Ralinda Watts on Keeping the Black Lives Matter Momentum Going
It’s going to take a radical love.
- Written byRalinda Watts
- Illustrated byNikki Smith
Out of the ashes of grief, sorrow and injustice, we’ve seen the collective mobilization of protestors from every corridor of Los Angeles—including the Valley. We’ve witnessed powerful protests stretching along Ventura Boulevard from Sepulveda to Laurel Canyon and chants of Black Lives Matter from mostly White residents. As a Black woman who works to bring awareness and honest dialogue to individuals and companies about how to implement equity and justice, I view it as a beautiful moment that I wish I could freeze in time.
So what’s next? Where do we go from here? How do we continue to forward the conversation as it moves from non-racist to anti-racist? How do we ensure that, with the passage of time and fresh news stories in the headlines, our protests don’t turn into parades or distant memories of an unimaginably traumatic 2020?
For this to be a true transformative moment, each one of us needs to take ownership. We need to stop being passive and instead be actively engaged, speaking up, speaking out, making the changes needed to fight against racial injustice and oppression.
Eyes that were once closed are now open to the horrors of police brutality. Ears that were previously oblivious are now listening to the cries of systemic racism. This seminal racial reckoning will undoubtedly surface conversations—some of them uncomfortable—and voracious readings—some disturbing—on systems of oppression, race and privilege. This journey isn’t an easy one, and I encourage, as I do with my students, writing down feelings and emotions. It not only gives you an empathetic perspective, it can help build the capacity to talk openly and honestly about race.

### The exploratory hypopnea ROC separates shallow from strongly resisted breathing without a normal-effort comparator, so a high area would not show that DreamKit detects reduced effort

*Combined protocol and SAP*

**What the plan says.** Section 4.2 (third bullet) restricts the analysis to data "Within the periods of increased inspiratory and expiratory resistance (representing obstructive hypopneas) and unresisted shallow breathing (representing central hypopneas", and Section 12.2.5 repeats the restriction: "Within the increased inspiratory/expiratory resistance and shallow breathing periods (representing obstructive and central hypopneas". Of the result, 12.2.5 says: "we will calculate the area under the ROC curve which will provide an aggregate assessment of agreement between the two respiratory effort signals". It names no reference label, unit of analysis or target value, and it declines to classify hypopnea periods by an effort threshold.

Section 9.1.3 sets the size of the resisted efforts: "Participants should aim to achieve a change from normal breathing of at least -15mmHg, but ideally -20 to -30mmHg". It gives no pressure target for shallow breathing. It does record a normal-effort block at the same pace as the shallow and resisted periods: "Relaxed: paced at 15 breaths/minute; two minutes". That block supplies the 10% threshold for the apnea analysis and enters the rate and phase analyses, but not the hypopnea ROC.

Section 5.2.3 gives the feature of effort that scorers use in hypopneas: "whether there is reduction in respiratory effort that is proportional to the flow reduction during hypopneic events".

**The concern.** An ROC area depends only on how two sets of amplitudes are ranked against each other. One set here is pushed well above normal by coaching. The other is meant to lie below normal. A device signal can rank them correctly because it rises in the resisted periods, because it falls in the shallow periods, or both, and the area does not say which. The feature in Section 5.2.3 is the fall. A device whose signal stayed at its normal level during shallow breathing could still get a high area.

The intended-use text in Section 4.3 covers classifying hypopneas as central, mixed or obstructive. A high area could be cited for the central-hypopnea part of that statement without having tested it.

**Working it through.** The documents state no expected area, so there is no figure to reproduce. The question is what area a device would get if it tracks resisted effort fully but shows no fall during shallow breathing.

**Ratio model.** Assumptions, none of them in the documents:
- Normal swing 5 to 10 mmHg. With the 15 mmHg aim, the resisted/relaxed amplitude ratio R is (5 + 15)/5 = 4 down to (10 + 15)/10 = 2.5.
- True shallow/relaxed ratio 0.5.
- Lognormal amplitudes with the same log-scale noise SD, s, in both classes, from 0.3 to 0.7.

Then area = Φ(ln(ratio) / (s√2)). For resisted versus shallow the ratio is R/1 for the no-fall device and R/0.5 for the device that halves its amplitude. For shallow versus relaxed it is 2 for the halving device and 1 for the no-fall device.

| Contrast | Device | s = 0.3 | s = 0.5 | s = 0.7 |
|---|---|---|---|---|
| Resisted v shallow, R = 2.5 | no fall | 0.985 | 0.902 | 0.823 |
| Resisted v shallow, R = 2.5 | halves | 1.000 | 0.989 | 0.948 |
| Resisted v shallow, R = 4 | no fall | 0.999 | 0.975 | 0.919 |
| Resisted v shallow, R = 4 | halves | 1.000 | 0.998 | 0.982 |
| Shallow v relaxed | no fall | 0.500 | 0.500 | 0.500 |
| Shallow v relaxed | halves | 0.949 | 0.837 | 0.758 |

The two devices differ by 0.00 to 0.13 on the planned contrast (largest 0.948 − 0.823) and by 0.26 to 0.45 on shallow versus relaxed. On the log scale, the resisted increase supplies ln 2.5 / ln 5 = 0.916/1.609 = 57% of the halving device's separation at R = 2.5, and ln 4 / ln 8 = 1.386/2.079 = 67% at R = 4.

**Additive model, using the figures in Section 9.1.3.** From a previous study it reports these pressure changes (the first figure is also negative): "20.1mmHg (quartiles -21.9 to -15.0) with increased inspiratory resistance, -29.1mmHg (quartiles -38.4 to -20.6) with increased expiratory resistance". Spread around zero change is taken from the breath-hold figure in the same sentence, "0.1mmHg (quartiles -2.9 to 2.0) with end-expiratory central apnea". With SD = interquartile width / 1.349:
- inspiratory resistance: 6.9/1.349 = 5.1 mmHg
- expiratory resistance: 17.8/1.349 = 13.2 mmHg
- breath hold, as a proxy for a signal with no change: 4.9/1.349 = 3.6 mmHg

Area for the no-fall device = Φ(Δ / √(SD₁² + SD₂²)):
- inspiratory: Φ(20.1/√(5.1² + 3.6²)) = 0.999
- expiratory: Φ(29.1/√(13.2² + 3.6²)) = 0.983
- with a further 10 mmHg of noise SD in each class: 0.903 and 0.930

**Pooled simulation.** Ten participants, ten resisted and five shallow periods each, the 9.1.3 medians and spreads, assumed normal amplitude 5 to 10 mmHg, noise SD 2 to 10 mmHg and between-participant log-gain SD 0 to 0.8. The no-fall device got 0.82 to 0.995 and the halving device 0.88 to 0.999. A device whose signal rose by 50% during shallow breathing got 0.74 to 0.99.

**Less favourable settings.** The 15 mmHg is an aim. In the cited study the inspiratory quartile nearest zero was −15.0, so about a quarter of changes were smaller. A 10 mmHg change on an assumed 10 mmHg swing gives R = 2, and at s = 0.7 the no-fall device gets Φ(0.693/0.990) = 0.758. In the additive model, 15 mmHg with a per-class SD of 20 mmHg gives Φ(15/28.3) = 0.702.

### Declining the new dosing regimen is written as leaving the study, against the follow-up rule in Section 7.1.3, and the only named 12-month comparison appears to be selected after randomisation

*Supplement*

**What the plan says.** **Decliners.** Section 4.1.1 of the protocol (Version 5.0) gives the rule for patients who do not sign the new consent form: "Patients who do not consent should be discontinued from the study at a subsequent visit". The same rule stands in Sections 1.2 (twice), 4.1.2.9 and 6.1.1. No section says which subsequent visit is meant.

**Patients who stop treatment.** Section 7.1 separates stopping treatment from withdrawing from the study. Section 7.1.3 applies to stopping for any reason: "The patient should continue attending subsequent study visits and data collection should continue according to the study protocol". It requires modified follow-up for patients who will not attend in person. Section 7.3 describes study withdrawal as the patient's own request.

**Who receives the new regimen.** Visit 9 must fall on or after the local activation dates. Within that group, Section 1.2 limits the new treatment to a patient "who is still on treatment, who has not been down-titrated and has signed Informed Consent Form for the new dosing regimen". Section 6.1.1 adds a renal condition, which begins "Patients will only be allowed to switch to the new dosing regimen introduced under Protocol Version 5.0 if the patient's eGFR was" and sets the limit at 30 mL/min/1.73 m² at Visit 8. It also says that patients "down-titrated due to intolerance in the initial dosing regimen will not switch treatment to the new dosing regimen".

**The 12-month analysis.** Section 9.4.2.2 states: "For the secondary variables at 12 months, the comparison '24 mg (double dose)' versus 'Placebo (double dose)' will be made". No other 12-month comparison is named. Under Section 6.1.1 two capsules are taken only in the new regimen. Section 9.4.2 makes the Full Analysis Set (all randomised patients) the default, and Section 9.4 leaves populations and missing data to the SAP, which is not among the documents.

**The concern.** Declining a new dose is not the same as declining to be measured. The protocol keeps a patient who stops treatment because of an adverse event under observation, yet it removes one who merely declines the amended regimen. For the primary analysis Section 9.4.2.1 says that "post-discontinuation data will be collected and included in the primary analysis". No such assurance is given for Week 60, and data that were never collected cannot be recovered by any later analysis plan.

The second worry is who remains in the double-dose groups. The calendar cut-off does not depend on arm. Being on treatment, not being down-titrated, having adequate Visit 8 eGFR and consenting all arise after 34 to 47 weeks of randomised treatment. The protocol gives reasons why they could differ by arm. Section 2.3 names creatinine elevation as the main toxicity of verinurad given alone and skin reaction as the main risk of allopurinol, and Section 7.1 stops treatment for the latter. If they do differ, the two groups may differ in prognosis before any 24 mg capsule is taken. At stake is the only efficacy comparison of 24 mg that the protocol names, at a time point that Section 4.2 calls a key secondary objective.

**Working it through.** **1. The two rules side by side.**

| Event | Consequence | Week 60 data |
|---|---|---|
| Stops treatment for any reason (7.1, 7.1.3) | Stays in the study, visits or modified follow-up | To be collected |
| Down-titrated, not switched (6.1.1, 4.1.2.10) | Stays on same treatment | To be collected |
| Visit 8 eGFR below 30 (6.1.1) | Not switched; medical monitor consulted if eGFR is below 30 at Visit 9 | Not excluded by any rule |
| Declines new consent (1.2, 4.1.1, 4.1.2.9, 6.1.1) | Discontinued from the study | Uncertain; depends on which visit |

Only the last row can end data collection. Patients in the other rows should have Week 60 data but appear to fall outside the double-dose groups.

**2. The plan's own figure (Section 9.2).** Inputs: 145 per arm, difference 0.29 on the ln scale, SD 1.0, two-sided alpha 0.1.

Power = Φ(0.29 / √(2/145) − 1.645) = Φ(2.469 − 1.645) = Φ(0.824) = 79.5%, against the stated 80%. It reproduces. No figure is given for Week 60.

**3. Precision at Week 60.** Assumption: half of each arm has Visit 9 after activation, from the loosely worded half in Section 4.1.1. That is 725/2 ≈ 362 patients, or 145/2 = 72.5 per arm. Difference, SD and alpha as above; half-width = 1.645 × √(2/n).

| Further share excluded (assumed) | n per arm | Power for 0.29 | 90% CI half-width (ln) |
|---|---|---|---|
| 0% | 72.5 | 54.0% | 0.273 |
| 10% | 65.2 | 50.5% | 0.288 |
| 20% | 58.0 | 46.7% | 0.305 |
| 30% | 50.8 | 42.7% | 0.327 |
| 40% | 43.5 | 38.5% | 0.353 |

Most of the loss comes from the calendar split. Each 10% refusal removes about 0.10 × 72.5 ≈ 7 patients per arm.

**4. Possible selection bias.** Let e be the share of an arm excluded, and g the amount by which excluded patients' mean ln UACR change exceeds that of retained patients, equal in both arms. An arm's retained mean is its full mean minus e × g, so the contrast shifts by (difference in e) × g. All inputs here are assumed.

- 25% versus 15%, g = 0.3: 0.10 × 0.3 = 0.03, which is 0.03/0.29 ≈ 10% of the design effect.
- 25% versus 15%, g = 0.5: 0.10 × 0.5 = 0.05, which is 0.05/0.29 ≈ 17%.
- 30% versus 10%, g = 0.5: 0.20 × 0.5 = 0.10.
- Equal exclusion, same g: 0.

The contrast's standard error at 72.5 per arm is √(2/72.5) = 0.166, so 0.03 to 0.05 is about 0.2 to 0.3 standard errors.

As we forge ahead for deeper learning and understanding, I remind you that reading books and having insightful conversations won’t cure us of systemic racism. We must consciously commit to challenge the system and begin a process of unlearning 401 years of history. This is an invitation to lean in, welcome tension, sit in discomfort, question learned behaviors, take risks, disrupt assumptions, hold ourselves and others accountable, and continue to challenge our thinking and actions internally, externally and holistically.
This is what will be required to ensure we keep the momentum going. The work is messy, painful, hard, exhausting—and necessary. At times it will feel like too much—and that’s when we must keep going! It is not a sprint or marathon, but instead a relay. Our humanity is interconnected, tethered, and obligated to shape a just world for our children to inherit.
Speaking up and speaking out against systemic racism is an act of love—a radical love that calls us to define our purpose, remaining focused, aware and vigilant. Everyone is paying attention. The moment is now.
Ralinda Watts is a diversity practitioner, consultant and speaker on race, equity, inclusion and justice. She is an independent educator and host of the podcast RalindaSpeaks